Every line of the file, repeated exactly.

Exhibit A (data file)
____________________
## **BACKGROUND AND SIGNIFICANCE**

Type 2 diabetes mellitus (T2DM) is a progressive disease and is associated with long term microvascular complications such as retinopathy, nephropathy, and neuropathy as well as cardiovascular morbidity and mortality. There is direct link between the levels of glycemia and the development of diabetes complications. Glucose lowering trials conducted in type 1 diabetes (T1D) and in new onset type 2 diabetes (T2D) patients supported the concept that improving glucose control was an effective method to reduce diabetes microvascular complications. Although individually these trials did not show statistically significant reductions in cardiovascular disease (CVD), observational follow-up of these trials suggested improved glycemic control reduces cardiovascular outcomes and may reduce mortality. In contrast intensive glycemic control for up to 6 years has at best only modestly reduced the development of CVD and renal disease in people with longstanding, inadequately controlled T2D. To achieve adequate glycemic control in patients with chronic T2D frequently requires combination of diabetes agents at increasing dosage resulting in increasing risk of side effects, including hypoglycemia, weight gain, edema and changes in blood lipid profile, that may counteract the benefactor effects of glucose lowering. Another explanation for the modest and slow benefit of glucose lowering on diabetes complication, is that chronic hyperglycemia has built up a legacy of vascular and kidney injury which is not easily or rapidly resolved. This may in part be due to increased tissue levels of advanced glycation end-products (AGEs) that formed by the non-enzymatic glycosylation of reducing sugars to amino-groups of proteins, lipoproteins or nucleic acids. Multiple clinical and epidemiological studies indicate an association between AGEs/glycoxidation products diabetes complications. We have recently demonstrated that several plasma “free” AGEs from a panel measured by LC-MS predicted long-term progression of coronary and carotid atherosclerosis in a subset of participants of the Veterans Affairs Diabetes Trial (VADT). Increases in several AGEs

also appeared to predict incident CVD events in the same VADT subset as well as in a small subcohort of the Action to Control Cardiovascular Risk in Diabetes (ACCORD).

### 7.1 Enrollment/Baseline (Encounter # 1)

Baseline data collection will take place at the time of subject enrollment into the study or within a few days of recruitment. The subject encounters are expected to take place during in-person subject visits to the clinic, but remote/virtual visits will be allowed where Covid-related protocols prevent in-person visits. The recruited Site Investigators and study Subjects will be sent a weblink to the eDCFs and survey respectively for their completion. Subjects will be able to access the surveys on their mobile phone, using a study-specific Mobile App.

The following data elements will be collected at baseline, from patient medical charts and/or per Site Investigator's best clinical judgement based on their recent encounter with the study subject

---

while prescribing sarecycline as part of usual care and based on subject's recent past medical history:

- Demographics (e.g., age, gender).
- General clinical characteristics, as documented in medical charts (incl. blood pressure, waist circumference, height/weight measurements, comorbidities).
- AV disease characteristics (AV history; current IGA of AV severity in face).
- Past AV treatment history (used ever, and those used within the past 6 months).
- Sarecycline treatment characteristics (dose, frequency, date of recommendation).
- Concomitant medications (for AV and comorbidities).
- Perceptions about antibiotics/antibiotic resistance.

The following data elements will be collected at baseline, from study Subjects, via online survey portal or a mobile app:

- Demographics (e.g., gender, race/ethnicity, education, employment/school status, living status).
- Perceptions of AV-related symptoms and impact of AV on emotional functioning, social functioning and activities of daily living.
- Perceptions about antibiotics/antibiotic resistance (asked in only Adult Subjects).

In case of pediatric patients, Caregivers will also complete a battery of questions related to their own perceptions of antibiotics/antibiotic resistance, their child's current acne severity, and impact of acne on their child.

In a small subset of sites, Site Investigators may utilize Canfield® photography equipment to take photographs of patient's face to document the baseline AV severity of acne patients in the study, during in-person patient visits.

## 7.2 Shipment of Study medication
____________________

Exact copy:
## **BACKGROUND AND SIGNIFICANCE**

Type 2 diabetes mellitus (T2DM) is a progressive disease and is associated with long term microvascular complications such as retinopathy, nephropathy, and neuropathy as well as cardiovascular morbidity and mortality. There is direct link between the levels of glycemia and the development of diabetes complications. Glucose lowering trials conducted in type 1 diabetes (T1D) and in new onset type 2 diabetes (T2D) patients supported the concept that improving glucose control was an effective method to reduce diabetes microvascular complications. Although individually these trials did not show statistically significant reductions in cardiovascular disease (CVD), observational follow-up of these trials suggested improved glycemic control reduces cardiovascular outcomes and may reduce mortality. In contrast intensive glycemic control for up to 6 years has at best only modestly reduced the development of CVD and renal disease in people with longstanding, inadequately controlled T2D. To achieve adequate glycemic control in patients with chronic T2D frequently requires combination of diabetes agents at increasing dosage resulting in increasing risk of side effects, including hypoglycemia, weight gain, edema and changes in blood lipid profile, that may counteract the benefactor effects of glucose lowering. Another explanation for the modest and slow benefit of glucose lowering on diabetes complication, is that chronic hyperglycemia has built up a legacy of vascular and kidney injury which is not easily or rapidly resolved. This may in part be due to increased tissue levels of advanced glycation end-products (AGEs) that formed by the non-enzymatic glycosylation of reducing sugars to amino-groups of proteins, lipoproteins or nucleic acids. Multiple clinical and epidemiological studies indicate an association between AGEs/glycoxidation products diabetes complications. We have recently demonstrated that several plasma “free” AGEs from a panel measured by LC-MS predicted long-term progression of coronary and carotid atherosclerosis in a subset of participants of the Veterans Affairs Diabetes Trial (VADT). Increases in several AGEs

also appeared to predict incident CVD events in the same VADT subset as well as in a small subcohort of the Action to Control Cardiovascular Risk in Diabetes (ACCORD).

### 7.1 Enrollment/Baseline (Encounter # 1)

Baseline data collection will take place at the time of subject enrollment into the study or within a few days of recruitment. The subject encounters are expected to take place during in-person subject visits to the clinic, but remote/virtual visits will be allowed where Covid-related protocols prevent in-person visits. The recruited Site Investigators and study Subjects will be sent a weblink to the eDCFs and survey respectively for their completion. Subjects will be able to access the surveys on their mobile phone, using a study-specific Mobile App.

The following data elements will be collected at baseline, from patient medical charts and/or per Site Investigator's best clinical judgement based on their recent encounter with the study subject

---

while prescribing sarecycline as part of usual care and based on subject's recent past medical history:

- Demographics (e.g., age, gender).
- General clinical characteristics, as documented in medical charts (incl. blood pressure, waist circumference, height/weight measurements, comorbidities).
- AV disease characteristics (AV history; current IGA of AV severity in face).
- Past AV treatment history (used ever, and those used within the past 6 months).
- Sarecycline treatment characteristics (dose, frequency, date of recommendation).
- Concomitant medications (for AV and comorbidities).
- Perceptions about antibiotics/antibiotic resistance.

The following data elements will be collected at baseline, from study Subjects, via online survey portal or a mobile app:

- Demographics (e.g., gender, race/ethnicity, education, employment/school status, living status).
- Perceptions of AV-related symptoms and impact of AV on emotional functioning, social functioning and activities of daily living.
- Perceptions about antibiotics/antibiotic resistance (asked in only Adult Subjects).

In case of pediatric patients, Caregivers will also complete a battery of questions related to their own perceptions of antibiotics/antibiotic resistance, their child's current acne severity, and impact of acne on their child.

In a small subset of sites, Site Investigators may utilize Canfield® photography equipment to take photographs of patient's face to document the baseline AV severity of acne patients in the study, during in-person patient visits.

## 7.2 Shipment of Study medication